Tuesday, January 13, 2009

Top 25 Ever?

Andrew asked that the other Dying Contributors post their top 25 favorite bands ever on the blog, just to kind of see what everyone is into and be able to see their tastes evolve and grow. The problem with such a subjective thing as that is I can't differentiate between bands I just happen to love and bands that I respect immensely (and also enjoy, of course) because of their importance and impact. It's a tough spot, especially when the numbers get higher than Best Ever, Top 3, Top 5, Top 10... just exponentially more difficult to weed out my current tastes versus past-loves that perhaps had been forgotten.

Pretty cool idea though, and God knows I love lists of just about anything, but I didn't feel that The Dying Machine was necessarily the place for it.

So here it is...

- Nirvana
- Cursed
- Unbroken
- Reversal of Man
- The Stooges/Iggy Pop
- Entombed
- Bad Brains
- Black Sabbath


I could write my wife's list more easily than my own.

I can never decide this kind of shit! I told you.

Listen, I fell for At the Gates long before I heard Entombed, and it was only because I got so into Slaughter of the Soul that I was able to dig on Clandestine and Wolverine Blues. Doesn't that say something about the importance of At the Gates in my developing taste for metal? Sure, but by the same logic I could say I got into Nirvana by liking Aerosmith in elementary school, and that's too embarrassing to possibly be true. Right?

Were it not for Black Flag, there would not be American hardcore, yet I enjoy Minor Threat more. Which band was more important? Flag. If I had to get a band tattoo tomorrow, which band would I get (between the two?) Bars. (Nevermind that I have a Black Sheep tattoo already). More importantly, which band do I listen to more often at this point? Flag. Totally.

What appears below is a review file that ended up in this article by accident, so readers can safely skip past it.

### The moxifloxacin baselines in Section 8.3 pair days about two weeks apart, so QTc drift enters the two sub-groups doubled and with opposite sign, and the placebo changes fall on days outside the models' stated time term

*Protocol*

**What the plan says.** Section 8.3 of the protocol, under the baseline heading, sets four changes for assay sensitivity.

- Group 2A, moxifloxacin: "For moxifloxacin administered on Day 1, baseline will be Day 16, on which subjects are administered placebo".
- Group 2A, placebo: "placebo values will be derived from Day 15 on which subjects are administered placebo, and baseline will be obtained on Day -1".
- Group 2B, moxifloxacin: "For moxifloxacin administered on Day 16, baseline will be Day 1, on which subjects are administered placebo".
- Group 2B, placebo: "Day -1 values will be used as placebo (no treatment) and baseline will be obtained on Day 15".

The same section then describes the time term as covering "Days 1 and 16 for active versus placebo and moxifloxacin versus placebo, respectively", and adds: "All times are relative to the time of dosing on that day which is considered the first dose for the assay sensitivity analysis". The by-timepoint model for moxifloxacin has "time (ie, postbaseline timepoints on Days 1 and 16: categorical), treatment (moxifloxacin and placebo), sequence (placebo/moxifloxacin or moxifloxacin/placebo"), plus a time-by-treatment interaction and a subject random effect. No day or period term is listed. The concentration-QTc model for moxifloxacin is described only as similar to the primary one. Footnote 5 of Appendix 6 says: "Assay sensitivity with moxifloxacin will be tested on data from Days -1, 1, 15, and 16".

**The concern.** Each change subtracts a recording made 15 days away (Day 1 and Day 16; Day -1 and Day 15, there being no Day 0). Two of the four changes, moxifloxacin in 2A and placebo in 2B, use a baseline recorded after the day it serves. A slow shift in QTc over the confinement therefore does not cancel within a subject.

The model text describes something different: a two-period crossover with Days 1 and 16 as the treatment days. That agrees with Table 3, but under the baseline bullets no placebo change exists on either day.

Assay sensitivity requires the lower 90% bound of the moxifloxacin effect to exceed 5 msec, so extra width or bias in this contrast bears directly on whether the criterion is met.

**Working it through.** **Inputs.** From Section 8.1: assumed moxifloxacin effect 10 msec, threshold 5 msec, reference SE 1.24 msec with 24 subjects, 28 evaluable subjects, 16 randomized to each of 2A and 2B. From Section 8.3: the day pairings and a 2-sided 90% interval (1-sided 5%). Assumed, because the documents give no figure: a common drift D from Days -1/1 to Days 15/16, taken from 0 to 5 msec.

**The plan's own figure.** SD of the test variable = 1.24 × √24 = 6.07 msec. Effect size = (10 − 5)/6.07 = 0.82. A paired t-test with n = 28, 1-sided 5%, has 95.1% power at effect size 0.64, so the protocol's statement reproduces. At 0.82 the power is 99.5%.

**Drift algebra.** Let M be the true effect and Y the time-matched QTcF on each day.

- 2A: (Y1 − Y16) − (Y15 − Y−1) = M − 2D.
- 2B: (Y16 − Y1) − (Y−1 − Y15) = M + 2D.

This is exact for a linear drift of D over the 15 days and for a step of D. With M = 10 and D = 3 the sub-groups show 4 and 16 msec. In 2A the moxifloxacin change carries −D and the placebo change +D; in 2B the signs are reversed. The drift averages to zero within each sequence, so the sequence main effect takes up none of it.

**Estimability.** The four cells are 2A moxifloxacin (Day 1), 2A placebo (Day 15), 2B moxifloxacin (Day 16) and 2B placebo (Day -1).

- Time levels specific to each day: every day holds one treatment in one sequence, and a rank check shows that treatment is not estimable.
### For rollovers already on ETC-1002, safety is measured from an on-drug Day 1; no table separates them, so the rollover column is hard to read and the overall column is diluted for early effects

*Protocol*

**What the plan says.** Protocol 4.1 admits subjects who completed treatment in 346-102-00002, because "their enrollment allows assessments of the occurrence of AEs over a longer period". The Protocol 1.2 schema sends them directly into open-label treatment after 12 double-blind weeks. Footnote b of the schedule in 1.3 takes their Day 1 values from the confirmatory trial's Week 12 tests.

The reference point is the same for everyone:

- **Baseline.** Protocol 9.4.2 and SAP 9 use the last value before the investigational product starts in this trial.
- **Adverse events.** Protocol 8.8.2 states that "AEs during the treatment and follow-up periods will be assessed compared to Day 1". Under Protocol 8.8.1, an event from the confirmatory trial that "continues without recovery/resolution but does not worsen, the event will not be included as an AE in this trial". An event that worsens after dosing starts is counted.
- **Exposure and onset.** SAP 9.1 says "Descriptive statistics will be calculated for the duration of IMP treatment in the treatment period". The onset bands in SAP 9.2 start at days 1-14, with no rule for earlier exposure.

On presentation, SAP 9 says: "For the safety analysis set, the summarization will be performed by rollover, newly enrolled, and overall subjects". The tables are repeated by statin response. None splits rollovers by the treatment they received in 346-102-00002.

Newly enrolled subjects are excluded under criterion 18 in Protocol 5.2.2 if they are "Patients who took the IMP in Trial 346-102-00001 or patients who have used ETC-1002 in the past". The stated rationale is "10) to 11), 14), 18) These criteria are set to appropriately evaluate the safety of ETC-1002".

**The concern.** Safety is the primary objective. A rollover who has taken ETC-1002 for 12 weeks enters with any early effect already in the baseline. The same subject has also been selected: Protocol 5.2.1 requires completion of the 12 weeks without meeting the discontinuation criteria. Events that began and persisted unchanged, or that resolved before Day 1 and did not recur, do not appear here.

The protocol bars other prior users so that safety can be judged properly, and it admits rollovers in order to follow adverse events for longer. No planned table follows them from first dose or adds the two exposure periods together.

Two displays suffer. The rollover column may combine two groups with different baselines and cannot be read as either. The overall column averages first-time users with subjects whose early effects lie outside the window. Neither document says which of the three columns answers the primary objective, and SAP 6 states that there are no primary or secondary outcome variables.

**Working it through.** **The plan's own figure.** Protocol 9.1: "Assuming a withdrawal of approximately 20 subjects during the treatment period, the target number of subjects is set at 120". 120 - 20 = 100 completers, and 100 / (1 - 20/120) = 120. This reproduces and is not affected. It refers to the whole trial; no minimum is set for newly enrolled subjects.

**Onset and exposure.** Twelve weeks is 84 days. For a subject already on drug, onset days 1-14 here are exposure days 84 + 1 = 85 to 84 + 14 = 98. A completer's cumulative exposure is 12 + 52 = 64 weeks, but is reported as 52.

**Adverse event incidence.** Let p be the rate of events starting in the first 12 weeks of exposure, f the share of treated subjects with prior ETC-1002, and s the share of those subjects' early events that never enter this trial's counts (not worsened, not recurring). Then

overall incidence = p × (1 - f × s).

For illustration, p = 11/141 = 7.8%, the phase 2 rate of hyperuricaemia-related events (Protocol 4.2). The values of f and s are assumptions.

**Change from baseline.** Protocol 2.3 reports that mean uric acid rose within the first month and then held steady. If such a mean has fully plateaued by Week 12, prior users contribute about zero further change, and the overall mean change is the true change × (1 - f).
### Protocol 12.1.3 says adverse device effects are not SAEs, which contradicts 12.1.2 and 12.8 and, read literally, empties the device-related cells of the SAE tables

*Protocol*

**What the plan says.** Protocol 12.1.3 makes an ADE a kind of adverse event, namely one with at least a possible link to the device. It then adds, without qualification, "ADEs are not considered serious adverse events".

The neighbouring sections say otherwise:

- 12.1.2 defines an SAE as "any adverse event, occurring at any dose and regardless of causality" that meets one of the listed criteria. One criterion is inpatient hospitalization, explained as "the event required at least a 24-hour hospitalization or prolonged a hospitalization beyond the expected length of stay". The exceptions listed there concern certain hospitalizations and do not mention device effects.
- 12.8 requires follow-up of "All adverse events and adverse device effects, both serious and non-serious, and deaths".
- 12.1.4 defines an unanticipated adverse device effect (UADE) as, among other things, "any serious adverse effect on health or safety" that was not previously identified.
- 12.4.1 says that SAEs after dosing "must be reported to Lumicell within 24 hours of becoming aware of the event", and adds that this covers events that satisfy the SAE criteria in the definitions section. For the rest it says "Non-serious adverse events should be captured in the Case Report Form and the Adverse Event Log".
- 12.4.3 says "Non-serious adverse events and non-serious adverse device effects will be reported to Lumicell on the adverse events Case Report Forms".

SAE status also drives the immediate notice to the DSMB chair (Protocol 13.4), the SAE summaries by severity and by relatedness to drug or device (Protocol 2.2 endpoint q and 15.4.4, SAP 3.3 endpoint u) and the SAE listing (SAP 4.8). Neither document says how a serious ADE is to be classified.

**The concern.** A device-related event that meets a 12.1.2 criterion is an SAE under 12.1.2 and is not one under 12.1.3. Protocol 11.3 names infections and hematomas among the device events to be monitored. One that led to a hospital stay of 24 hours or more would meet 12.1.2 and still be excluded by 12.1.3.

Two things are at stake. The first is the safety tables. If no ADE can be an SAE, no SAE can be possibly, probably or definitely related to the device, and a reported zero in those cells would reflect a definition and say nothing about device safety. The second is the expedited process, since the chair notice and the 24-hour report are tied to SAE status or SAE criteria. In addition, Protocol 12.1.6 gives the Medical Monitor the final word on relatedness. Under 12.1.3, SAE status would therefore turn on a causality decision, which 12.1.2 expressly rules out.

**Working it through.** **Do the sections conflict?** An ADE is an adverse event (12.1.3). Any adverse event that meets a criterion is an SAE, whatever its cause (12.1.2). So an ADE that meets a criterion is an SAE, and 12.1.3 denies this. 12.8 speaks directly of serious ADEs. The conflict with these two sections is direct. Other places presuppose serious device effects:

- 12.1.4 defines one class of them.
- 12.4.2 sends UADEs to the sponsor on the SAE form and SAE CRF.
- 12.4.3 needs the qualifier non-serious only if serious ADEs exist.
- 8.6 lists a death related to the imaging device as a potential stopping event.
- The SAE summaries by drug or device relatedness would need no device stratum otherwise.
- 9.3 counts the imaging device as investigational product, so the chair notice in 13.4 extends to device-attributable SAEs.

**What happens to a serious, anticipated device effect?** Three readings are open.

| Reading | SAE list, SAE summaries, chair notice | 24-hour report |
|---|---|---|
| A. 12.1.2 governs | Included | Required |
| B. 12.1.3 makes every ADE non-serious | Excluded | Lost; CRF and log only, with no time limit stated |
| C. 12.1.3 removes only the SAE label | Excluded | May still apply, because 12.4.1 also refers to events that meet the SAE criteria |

So why do I feel like I'm lying if I put Minor Threat on the list instead of Black Flag? I love Hank as much as I do Ian. I've sen them both talk, I enjoy what they have to say and the manner in which they present their ideas. I've seen them both in their younger days (on video), and while I've watched the Fugazi DVD more times than I can count, I saw Rollins band once and was considerably unimpressed once the hits had been rolled out. I'm still straight edge, I'm vegetarian, I'm non-confrontational, and I don't like lifting weights. I arguably have more in common with Mr. MacKaye than Mr. Garfield (not to say that similarity breeds fondness). I literally and physically am unable to determine which band I simply "love" more. You could hook me up to a lie detector test and ask me and I would either pass saying both of their names, or fail no matter what.